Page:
So many aspects of our daily lives are governed by feelings and emotions. They pop up in a myriad of situations, both personal and professional. As content creators, we have to have an understanding of emotional intelligence in order to interact with clients and audiences.
This means that we also need to have an understanding of how to write about emotions. We can easily use basic emotional adjectives like happy, sad, and angry, but concepts like empathy and sympathy tend to trip people up. Tone is very important in writing. Whether you’re creating blog posts, email newsletters, or web copy for your audience, you need to ensure you are using the right words and tone.
Empathy vs. sympathy: understanding the difference
While empathy and sympathy are similar, there are some important distinctions between their definitions that you should be aware of the next time you’re writing or talking about these particular feelings.
Empathy is generally thought of as a stronger feeling than sympathy. When you empathize with someone, you are sharing their emotions. This is often because you have experienced the same emotions yourself or because you can relate on a deeper level.
For example, if your best friend tells you that they just broke up with their partner, and you have gone through a breakup in the past, you can empathize with your friend. You know what they are going through because you have been there. Empathy is all about understanding someone’s feelings and feeling them along with the other person.
Sympathy, on the other hand, refers to understanding someone’s feelings. When you sympathize with someone, you are acknowledging their feelings but not necessarily feeling them yourself. Sympathy is generally used in the context of sorrow or grief.
For example, imagine that your friend has lost a pet. If you have never had a pet or experienced this kind of loss, you may not be able to empathize with your friend. You don’t know what they’re going through. However, you can still acknowledge that the situation is sad and they are in pain. That is sympathy.
Another important distinction between empathy and sympathy is how they make the recipient feel. Because of the level of connection it requires, empathy can lead to a greater sense of understanding between two people. Sympathy, especially if it is not perceived as sincere, can cause alienation if the recipient does not feel supported.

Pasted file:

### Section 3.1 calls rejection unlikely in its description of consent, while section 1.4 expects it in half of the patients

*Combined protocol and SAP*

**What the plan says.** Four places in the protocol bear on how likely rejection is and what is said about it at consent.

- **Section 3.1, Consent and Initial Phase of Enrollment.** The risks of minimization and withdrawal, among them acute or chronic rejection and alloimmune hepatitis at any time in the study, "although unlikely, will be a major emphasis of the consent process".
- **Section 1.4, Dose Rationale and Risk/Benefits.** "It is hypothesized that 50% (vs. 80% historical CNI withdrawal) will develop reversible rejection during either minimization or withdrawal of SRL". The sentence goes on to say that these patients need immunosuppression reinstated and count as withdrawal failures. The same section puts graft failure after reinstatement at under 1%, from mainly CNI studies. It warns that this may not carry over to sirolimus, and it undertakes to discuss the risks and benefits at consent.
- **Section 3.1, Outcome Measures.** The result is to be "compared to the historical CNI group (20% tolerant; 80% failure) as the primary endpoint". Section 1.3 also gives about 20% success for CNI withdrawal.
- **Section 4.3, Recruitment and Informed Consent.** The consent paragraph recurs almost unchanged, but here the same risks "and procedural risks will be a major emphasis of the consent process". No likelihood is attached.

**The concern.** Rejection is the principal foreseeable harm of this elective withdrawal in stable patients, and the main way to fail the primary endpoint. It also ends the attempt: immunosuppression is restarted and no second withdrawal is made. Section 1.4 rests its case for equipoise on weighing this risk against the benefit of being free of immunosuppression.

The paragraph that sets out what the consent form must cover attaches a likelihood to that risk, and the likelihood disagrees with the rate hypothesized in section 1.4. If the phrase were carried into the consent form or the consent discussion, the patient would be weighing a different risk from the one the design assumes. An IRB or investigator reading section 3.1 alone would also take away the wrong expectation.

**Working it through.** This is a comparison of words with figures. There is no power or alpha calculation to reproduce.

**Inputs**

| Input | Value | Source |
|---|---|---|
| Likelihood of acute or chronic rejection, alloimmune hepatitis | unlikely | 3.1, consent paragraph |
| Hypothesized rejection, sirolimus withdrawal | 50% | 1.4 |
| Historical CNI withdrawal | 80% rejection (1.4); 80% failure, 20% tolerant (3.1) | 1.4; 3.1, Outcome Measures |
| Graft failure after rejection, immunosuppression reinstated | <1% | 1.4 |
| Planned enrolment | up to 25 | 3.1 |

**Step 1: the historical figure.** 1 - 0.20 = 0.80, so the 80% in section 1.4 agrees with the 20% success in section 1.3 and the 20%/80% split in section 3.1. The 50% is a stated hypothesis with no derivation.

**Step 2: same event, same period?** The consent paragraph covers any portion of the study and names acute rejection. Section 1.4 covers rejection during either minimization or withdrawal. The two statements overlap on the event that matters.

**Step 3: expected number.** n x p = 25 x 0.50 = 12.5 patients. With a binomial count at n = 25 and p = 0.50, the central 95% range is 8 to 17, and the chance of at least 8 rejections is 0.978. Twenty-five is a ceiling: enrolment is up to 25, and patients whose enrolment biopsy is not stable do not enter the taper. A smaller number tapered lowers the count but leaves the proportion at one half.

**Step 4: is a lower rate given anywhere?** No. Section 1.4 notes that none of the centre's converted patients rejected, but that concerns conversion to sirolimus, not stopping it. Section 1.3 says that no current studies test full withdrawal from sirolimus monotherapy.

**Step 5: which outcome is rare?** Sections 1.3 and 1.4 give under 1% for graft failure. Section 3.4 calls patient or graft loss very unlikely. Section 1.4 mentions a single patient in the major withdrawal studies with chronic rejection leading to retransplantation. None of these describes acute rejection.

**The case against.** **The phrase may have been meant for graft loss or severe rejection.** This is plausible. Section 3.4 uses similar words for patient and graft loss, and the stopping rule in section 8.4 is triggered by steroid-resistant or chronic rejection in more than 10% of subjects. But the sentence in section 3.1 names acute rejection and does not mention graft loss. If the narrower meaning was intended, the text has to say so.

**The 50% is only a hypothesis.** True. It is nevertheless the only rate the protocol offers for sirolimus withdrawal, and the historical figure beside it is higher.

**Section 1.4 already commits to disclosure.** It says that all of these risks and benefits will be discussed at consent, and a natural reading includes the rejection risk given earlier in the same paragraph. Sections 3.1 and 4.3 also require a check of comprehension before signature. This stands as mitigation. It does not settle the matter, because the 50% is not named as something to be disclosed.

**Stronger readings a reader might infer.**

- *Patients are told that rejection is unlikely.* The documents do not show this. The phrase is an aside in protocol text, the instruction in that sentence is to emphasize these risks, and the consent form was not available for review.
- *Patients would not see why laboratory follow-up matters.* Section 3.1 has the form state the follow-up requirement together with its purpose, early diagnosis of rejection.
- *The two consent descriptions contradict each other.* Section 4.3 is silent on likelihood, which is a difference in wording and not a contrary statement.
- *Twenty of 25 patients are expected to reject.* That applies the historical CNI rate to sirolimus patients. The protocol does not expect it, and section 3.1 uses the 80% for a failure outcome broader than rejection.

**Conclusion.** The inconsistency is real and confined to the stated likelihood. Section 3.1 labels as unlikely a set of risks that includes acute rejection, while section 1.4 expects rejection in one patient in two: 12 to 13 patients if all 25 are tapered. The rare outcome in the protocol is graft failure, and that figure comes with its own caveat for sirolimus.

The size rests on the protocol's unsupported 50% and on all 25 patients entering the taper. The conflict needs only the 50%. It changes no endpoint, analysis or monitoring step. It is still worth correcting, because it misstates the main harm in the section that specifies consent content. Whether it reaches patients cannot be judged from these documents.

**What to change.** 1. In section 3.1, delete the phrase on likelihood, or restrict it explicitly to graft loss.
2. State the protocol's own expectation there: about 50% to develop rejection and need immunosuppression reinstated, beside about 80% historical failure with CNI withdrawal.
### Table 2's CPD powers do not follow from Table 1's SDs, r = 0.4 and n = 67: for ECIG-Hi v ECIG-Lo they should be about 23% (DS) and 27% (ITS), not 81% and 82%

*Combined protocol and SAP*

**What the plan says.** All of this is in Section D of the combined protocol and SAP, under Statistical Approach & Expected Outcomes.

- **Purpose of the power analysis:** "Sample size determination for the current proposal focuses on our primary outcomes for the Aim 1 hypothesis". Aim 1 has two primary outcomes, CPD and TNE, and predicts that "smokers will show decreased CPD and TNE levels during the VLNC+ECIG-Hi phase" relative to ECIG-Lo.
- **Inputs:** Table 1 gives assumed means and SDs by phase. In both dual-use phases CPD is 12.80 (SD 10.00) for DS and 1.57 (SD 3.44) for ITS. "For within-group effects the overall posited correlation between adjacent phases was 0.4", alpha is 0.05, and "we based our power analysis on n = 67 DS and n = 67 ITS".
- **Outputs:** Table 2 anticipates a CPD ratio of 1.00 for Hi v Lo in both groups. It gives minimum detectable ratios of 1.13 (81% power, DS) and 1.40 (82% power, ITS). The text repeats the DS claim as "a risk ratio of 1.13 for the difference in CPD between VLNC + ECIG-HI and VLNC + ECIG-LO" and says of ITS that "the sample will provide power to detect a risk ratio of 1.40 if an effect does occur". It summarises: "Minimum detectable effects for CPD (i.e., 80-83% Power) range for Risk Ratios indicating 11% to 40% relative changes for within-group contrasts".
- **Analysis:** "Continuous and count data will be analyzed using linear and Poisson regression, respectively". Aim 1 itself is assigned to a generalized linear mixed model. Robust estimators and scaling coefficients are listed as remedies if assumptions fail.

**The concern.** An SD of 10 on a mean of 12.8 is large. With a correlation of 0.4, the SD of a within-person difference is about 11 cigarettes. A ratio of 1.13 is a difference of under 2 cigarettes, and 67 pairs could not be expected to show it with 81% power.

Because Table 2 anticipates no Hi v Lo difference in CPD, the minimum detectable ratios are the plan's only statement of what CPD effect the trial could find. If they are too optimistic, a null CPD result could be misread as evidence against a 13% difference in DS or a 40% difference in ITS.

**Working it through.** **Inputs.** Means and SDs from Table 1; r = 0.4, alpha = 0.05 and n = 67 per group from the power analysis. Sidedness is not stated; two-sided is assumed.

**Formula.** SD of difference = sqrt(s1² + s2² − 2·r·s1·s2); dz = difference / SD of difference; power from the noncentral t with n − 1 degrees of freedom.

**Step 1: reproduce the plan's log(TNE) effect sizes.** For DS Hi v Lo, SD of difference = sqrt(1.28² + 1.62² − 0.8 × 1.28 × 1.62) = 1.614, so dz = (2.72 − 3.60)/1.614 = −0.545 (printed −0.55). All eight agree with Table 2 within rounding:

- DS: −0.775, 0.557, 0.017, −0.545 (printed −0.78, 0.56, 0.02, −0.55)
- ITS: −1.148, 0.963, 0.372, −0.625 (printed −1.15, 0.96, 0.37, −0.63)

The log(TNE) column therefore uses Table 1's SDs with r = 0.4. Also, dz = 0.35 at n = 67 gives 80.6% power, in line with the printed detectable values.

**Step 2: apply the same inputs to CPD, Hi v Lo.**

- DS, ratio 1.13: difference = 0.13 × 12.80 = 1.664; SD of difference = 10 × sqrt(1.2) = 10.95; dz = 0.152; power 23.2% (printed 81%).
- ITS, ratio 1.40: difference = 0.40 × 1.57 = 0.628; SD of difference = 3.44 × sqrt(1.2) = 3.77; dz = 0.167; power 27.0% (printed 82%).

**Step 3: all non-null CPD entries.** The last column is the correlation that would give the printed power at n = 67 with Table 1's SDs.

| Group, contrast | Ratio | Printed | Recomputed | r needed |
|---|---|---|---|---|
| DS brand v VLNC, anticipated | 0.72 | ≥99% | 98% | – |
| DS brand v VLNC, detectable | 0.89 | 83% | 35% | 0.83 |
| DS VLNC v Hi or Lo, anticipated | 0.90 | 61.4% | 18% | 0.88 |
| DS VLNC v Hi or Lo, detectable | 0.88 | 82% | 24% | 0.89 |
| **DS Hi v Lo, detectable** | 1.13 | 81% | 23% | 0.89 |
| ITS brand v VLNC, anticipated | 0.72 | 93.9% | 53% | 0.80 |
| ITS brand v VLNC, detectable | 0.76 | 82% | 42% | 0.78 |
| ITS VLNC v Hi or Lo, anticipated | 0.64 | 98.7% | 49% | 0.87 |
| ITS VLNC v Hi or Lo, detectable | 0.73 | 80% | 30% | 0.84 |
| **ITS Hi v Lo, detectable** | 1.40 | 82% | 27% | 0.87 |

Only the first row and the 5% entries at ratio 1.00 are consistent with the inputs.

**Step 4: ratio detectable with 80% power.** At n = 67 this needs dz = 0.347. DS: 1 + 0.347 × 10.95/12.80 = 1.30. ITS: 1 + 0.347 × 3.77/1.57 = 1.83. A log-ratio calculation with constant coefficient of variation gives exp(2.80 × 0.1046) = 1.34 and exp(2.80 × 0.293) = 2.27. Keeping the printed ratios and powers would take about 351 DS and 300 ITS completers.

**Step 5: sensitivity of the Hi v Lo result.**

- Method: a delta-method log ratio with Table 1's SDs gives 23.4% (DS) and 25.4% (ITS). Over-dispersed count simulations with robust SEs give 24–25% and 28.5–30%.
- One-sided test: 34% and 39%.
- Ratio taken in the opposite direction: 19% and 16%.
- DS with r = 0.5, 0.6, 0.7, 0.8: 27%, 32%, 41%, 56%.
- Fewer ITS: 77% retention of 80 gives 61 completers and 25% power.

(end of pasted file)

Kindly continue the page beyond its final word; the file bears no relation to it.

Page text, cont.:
The easiest way we’ve found to make the distinction is that sympathy is feeling FOR someone, while empathy is feeling WITH someone.
Let’s look at a few example sentences to see how we might use empathy versus sympathy in writing:
I’ve never been in a relationship, but I certainly have sympathy for my friend who just broke up with his partner.
If you’ve never even been in a relationship, you’ve never been dumped, so you don’t really know what your friend is going through. However, you can acknowledge their sadness and sympathize.
After her father died, she had empathy for the main character of her favorite novel, who had also lost a parent at a young age.
Grieving a loved one can cause some serious confusion between empathy and sympathy. Someone who has experienced the loss of a loved one will empathize, understanding the immense pain and the grieving process, while someone who has not experienced loss might sympathize but not truly understand.
They showed their sympathy by offering thoughts and prayers.
This is a potential example of insincere sympathy. Offering thoughts and prayers are generally well-intentioned, but it is often a superficial response to tragedy because those offering sympathy don’t understand what victims have gone through.
Empathy vs. sympathy in writing … are you conveying the right tone? If you need help getting your message across, ClearVoice has you covered. Our talented team of writers is ready and waiting to craft tailored, SEO-friendly, and grammatically correct content for your specific audience today. Talk to a content specialist to learn more.